Dear Man/Dear Woman: A Noteworthy Conversation … July 30th, 2016

 Jonathots Daily Blog

(3018)

Dear Man Dear Woman

Dear Man: You didn’t ask me my opinions about the political conventions.

 

Dear Woman: Well, no, because I know you really don’t like politics.

 

Dear Man: That’s true, but there is one incident that grabbed my attention.

 

Dear Woman: What was that?

 

Dear Man: Thursday night, when the Muslim father who lost his son in the war in Afghanistan, Mr. Kahn, spoke to the gathering.

 

Dear Woman: Yeah, I saw that. Very moving.

 

Dear Man: I know that’s the popular view, but it bothered me.

 

Dear Woman: What troubled you?

 

Dear Man: He came on the stage with his wife. She did not speak for the whole duration of the event. She remained turned toward him in submission, wearing a hijab.

 

Dear Woman: You mean that head covering?

 

Dear Man: Yes, exactly.

 

Dear Woman: It’s just a Muslim thing.

 

Dear Man: I disagree. It’s not a Muslim thing. She stood in submission, did not speak, with her head covered, as he railed against Donald Trump, in support of Hillary Clinton for President. It was a massive contradiction.

 

Dear Woman: I disagree. You just need to be more tolerant. We need to give religious freedom to people–to have their traditions and honor their culture, otherwise our country becomes bigoted and self-centered.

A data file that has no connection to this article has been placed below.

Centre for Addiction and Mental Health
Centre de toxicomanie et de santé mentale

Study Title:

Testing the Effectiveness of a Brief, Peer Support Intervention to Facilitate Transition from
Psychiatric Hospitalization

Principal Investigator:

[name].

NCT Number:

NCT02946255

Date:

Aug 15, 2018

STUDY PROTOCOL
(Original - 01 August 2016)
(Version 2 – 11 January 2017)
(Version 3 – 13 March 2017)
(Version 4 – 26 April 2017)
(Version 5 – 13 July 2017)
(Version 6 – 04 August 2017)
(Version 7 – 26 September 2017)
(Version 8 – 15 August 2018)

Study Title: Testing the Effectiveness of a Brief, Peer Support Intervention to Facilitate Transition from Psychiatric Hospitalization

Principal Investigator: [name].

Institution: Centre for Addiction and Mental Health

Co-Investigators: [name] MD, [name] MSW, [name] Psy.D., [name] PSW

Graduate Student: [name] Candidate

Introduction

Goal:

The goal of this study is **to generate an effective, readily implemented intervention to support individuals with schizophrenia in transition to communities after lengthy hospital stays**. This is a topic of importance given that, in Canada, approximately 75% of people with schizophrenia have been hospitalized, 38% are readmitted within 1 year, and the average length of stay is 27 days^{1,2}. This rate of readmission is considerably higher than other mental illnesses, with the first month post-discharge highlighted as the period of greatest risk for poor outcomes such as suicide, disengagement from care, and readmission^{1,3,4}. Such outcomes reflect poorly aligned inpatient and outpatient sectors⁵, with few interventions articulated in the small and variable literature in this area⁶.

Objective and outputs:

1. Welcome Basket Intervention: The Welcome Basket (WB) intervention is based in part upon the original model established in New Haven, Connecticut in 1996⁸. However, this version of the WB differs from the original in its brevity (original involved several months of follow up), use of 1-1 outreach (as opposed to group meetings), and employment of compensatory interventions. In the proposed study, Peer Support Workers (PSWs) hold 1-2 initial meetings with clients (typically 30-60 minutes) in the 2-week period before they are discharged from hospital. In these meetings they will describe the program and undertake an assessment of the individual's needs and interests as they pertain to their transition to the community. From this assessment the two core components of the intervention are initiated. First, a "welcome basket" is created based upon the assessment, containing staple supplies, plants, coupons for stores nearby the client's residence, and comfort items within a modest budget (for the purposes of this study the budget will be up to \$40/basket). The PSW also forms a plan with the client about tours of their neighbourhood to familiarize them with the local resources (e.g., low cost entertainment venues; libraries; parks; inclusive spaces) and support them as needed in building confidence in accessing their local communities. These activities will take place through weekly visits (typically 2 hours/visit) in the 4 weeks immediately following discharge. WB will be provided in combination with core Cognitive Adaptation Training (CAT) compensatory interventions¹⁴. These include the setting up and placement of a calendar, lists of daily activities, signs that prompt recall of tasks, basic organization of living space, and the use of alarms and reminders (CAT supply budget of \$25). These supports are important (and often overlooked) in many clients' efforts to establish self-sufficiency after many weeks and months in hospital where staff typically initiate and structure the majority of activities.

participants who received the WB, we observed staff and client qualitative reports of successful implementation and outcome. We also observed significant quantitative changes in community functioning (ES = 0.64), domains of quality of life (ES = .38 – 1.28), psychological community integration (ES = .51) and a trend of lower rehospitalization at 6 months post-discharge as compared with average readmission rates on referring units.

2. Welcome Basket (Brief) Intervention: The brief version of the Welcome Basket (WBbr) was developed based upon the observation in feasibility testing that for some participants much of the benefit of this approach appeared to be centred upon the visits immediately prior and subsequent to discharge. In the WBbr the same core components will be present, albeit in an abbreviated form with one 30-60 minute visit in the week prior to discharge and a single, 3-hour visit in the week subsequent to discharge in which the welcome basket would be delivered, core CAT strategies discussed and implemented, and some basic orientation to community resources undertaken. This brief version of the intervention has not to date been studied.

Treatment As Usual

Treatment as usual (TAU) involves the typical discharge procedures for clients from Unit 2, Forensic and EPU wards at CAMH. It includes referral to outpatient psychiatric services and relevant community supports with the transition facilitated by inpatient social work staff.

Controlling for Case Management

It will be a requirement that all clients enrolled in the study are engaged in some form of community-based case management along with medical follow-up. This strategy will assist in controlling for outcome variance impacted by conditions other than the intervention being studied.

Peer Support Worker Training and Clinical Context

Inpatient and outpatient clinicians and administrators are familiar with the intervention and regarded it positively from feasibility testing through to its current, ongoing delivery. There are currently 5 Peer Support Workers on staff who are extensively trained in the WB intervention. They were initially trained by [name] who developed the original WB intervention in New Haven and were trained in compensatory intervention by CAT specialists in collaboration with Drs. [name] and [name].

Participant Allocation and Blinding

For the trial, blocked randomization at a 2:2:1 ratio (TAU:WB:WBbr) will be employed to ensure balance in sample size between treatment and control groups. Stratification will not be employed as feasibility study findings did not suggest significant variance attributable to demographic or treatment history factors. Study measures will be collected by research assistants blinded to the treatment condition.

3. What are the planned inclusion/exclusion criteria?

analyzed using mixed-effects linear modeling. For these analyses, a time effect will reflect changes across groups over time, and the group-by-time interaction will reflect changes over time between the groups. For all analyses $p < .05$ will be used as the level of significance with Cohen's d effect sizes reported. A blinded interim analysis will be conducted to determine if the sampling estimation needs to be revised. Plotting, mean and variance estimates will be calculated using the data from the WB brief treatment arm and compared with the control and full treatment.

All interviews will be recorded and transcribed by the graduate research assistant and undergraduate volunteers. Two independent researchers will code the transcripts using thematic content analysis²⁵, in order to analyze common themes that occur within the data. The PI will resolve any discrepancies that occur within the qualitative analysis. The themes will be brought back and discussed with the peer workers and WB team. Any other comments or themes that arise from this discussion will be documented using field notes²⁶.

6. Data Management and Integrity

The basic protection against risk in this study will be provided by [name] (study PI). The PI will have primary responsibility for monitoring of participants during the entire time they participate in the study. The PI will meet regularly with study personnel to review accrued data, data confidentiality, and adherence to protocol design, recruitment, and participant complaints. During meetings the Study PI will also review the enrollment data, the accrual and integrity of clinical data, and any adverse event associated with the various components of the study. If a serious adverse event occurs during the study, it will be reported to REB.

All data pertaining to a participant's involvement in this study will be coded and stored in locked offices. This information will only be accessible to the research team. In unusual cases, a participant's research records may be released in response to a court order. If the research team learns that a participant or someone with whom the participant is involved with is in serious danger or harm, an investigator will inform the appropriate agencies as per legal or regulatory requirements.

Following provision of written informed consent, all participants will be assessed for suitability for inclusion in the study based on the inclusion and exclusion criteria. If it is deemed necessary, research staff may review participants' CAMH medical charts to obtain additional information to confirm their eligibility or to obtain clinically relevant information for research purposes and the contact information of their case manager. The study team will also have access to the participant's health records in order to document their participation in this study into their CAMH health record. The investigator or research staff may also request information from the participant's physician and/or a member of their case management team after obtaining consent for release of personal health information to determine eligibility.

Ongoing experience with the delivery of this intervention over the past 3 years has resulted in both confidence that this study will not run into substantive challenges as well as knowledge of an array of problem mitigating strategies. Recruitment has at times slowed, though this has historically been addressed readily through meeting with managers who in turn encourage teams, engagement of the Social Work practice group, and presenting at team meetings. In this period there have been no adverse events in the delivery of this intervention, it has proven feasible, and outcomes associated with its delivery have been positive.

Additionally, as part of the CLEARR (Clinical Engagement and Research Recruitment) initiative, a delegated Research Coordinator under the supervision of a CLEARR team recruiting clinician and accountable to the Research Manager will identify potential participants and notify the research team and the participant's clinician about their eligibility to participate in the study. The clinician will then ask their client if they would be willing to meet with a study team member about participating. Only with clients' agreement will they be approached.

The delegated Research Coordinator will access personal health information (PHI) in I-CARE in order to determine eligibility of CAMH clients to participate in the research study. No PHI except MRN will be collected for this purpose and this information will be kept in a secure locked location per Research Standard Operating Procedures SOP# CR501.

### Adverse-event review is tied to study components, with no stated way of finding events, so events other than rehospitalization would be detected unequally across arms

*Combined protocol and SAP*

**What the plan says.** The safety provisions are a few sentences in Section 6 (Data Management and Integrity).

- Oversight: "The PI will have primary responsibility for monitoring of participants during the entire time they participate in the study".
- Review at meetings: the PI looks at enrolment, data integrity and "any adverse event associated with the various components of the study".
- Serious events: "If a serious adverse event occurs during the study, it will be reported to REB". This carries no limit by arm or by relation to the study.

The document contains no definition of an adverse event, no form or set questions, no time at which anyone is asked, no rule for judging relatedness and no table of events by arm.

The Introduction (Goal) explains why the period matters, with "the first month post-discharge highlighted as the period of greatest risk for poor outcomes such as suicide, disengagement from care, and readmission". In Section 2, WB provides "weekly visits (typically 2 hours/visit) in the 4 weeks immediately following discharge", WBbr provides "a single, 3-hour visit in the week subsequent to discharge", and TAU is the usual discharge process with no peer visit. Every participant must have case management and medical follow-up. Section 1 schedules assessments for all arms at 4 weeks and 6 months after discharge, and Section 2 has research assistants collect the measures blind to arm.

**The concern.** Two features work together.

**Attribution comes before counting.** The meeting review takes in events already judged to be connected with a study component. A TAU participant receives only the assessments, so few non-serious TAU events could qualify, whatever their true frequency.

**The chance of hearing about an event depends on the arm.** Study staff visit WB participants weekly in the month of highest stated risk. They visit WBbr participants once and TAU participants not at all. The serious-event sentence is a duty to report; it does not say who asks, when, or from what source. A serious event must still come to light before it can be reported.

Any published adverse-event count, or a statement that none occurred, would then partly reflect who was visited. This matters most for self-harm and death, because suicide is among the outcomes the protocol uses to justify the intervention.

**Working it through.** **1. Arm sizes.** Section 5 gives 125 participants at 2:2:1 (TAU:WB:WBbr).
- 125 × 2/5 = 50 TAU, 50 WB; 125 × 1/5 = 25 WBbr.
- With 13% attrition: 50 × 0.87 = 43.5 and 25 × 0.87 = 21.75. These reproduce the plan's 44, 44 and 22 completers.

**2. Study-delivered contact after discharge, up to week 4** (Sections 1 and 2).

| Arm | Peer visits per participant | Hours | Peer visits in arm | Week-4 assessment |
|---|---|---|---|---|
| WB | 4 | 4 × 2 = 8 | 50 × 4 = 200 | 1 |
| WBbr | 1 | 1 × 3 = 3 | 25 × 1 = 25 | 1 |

Dear Man: I know the spiel. But when a man, who, by the way, was extremely intense, with angry gestures, stands beside a woman who is not speaking, who is looking on adoringly with her head covered…well, I get nervous. I feel it’s good to give spiritual leniency to people, to worship as they deem appropriate, but our country should not allow oppression to exist in the name of God. For instance, we certainly didn’t honor the traditions of the South and give them cultural “roominess” when slavery was at stake. I’m sure they could have made the point that no slaves were rebelling and that everything was working fine, but we still fought the Civil War to relieve the stupidity of a bad culture.

 

Dear Woman: I see what you mean, but I don’t think it applies in this situation. This is part of their religion

 

Dear Man: No. It’s not. It’s part of their tradition. Tradition is the way that people decide to conduct their religion. It has nothing to do with faith. It has nothing to do with a God who created all men equal, and that includes women. What happened on that stage was wrong. If we want to condone it because we’re afraid of speaking up to a religion’s tradition, and demanding equality, then let us call ourselves cowards. But if every Christian church in America suddenly decided that women should not be allowed to speak and had to wear head coverings, we would remove their tax exempt status. We can’t have two different standards. If he wants to support Hillary Clinton for President, he needs to let his wife be his equal.

 

Dear Woman: Maybe he does. Maybe it was just a decision on their part to have him talk because she was nervous.

 

Dear Man: Then in my opinion she shouldn’t come on stage. Standing next to him, turned in his direction, staring at him with her head covered, communicates subservience. Doesn’t the Democratic Party want equality? Or are they just looking for a bump in the polls from an angry Muslim man speaking against Donald Trump?

 

Dear Woman: You realize, nobody agrees with you. Everybody thinks that Mr. Kahn was one of the highlights of the convention. They think that allowing her to appear on stage in the head covering showed tolerance.